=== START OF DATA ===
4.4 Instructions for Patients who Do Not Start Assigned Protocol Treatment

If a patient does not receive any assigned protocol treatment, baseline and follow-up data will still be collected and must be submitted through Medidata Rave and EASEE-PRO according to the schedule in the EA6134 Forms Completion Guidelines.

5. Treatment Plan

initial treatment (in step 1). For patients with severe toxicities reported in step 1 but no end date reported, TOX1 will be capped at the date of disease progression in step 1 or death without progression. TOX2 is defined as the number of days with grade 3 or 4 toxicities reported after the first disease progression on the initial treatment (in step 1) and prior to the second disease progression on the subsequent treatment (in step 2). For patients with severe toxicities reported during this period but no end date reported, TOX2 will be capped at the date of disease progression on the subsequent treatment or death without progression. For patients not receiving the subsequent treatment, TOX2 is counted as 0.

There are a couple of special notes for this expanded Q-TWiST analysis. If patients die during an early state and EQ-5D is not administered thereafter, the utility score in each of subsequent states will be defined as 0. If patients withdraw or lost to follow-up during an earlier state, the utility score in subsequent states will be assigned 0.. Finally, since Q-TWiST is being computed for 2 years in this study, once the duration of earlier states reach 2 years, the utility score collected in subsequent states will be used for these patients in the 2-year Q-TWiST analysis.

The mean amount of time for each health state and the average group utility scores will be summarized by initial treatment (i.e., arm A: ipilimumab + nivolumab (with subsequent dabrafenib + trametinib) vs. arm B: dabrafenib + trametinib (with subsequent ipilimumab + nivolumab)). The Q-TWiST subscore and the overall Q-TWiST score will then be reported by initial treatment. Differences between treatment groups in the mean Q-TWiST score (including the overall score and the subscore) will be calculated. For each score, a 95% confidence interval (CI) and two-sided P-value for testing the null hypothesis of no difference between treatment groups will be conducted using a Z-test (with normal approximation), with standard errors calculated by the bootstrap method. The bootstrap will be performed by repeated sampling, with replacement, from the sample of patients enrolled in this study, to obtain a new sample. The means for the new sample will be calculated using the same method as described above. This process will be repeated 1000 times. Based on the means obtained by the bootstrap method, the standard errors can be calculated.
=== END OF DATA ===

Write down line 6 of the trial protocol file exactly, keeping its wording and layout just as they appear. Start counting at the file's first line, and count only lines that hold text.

The mean amount of time for each health state and the average group utility scores will be summarized by initial treatment (i.e., arm A: ipilimumab + nivolumab (with subsequent dabrafenib + trametinib) vs. arm B: dabrafenib + trametinib (with subsequent ipilimumab + nivolumab)). The Q-TWiST subscore and the overall Q-TWiST score will then be reported by initial treatment. Differences between treatment groups in the mean Q-TWiST score (including the overall score and the subscore) will be calculated. For each score, a 95% confidence interval (CI) and two-sided P-value for testing the null hypothesis of no difference between treatment groups will be conducted using a Z-test (with normal approximation), with standard errors calculated by the bootstrap method. The bootstrap will be performed by repeated sampling, with replacement, from the sample of patients enrolled in this study, to obtain a new sample. The means for the new sample will be calculated using the same method as described above. This process will be repeated 1000 times. Based on the means obtained by the bootstrap method, the standard errors can be calculated.